If you don't risk being garish, you risk being bland.

gar·ish (gârsh, gr-)adj.
1. a.Marked by strident color or excessive ornamentation; gaudy.
b.Loud and flashy: garish makeup. See Synonyms at
gaudy
2. Glaring; dazzling: “Hide me from Day's garish eye” (John Milton).

bland (blnd)adj. bland·er, bland·est
1.Characterized by a moderate, unperturbed, or tranquil quality, especially:
a. Pleasant in manner; smooth: a bland smile.
b. Not irritating or stimulating; soothing: a bland diet.
c. Exhibiting no personal worry, embarrassment, or concern: told a series of bland lies.
2. a. Dull and insipid: a bland little drama.
b. Having little or no distinctive flavor: bland cooking.


*****************
In a direct email yesterday, the 12-year old mentioned in the previous post responded with the above quote, after telling me that I was a fool. Oops, didn't know he even knew I had a blog. While I must applaud him for sounding so poetic, I find myself pondering his message. If you can tell me who it's accredited to, I'll love you forever.

Now, not knowing the context, I seriously doubt that the orginal speaker was referring to relationships. There's nothing in the world wrong with being a bit bland in a relationship. Obviously, I don't mean I want a relationship that is dull all the time, there's time for that when I'm 90. But neither do I want a relationship that is loud and flashy and "in your face" to everyone around me. Frankly, I want one that is nicely balanced if not a little bit on the bland side...to outsiders at least. (wink)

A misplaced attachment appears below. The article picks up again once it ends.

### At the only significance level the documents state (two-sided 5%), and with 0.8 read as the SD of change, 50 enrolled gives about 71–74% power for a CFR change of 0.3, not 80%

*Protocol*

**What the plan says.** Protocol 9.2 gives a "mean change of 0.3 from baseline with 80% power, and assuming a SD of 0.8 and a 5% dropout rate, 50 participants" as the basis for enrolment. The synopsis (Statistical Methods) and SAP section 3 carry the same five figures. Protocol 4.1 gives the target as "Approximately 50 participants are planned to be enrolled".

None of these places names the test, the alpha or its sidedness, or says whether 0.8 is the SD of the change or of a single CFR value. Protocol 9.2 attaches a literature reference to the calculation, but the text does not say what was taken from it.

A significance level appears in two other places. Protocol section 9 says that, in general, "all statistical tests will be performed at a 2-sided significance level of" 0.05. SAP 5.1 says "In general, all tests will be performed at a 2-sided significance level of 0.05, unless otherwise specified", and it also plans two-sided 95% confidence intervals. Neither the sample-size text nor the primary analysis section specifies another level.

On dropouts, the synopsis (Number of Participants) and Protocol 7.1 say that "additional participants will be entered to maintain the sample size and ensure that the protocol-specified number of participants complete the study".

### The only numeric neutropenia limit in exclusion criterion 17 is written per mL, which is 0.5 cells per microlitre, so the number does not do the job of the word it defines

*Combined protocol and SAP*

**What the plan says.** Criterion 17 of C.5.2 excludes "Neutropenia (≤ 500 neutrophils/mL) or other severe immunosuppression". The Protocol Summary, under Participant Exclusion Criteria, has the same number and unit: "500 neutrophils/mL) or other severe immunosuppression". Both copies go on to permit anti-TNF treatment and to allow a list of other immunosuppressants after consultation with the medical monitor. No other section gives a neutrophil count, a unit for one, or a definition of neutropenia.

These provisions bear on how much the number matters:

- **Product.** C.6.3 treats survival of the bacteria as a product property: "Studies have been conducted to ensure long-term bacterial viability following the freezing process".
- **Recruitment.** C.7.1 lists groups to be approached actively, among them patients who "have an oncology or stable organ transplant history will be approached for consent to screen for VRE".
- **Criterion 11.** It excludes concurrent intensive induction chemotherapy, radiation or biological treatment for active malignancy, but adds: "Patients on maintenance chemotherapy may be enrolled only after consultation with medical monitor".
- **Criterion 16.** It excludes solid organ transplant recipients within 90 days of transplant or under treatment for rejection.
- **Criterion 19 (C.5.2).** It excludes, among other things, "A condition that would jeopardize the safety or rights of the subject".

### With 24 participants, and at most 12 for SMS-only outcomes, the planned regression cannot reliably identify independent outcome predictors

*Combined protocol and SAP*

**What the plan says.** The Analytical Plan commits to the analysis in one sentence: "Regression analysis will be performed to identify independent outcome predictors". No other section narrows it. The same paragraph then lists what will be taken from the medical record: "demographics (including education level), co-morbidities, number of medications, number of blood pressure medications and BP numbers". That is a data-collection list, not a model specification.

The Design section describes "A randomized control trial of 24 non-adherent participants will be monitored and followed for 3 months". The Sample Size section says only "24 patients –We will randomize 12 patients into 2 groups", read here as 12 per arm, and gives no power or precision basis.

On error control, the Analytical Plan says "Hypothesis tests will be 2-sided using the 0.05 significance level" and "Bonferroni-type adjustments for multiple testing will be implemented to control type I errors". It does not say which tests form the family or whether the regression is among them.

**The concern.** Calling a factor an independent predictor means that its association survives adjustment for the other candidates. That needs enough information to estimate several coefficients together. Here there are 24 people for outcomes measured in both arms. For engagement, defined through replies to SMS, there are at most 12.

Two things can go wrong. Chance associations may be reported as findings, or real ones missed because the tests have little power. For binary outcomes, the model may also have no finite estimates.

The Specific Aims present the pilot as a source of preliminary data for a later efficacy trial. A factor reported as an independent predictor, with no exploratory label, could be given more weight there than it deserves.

I know, to an extent, humans have a tendency to be a bit "garish" at the start of relationships, especially ones we think are important. We're trying--to impress, to woo, to catch. And yes, I want to be wooed, badly. I also want to get to that point where the wooing is not quite so obvious, a tacit wooing.

Dork-boy (that would be my technical descriptor) missed the point. Sure, early on, woo me garishly---but stop before you turn me off or offend me. There's a fine line there, but geez, other men have found it, you can, too. You should hope that you impress your partner. However, I've learned that the truly impressive people are not the ones telling me how wonderful they are. If you are, I'll figure it out myself, you don't have to tell me. Feeling the need to tell me is a sign of immaturity---100% garishness in a person is a no-go.


Thank you to Dictionary.com for the definitions.
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2 Response to "If you don't risk being garish, you risk being bland."

  1. Rudicus says:
    Jul 7, 2005, 8:42:00 AM

    At first blush I would have said Oscar Wilde, but I doubt he would settle for being garish.

    This quote is from fiction writer Monica Wood from her book Pocket Muse - which is a book about writing, so I also doubt she was talking about relationships.

    You don't have to love me forever, just say nice things about me after I'm gone.

    As for Dork Boy, I agree, he is missing the point. Also I think one of the biggest challenges facing new relationships is being being over the top at the beginning and then settling into themselves once they feel comfortable. That way people fall in love with a person that is not you, and once the real you comes out, that changes the equation. So best bet is to be yourself from the get go.

    But nothing can absolve you of being a priggish boor, prating coxcomb or obnoxious prick in any case.

  2. Glod says:
    Jul 8, 2005, 12:10:00 PM

    Woo.
    Is that subtle enough?
    My blog address has change btw, but you never look at it anymore, do you?

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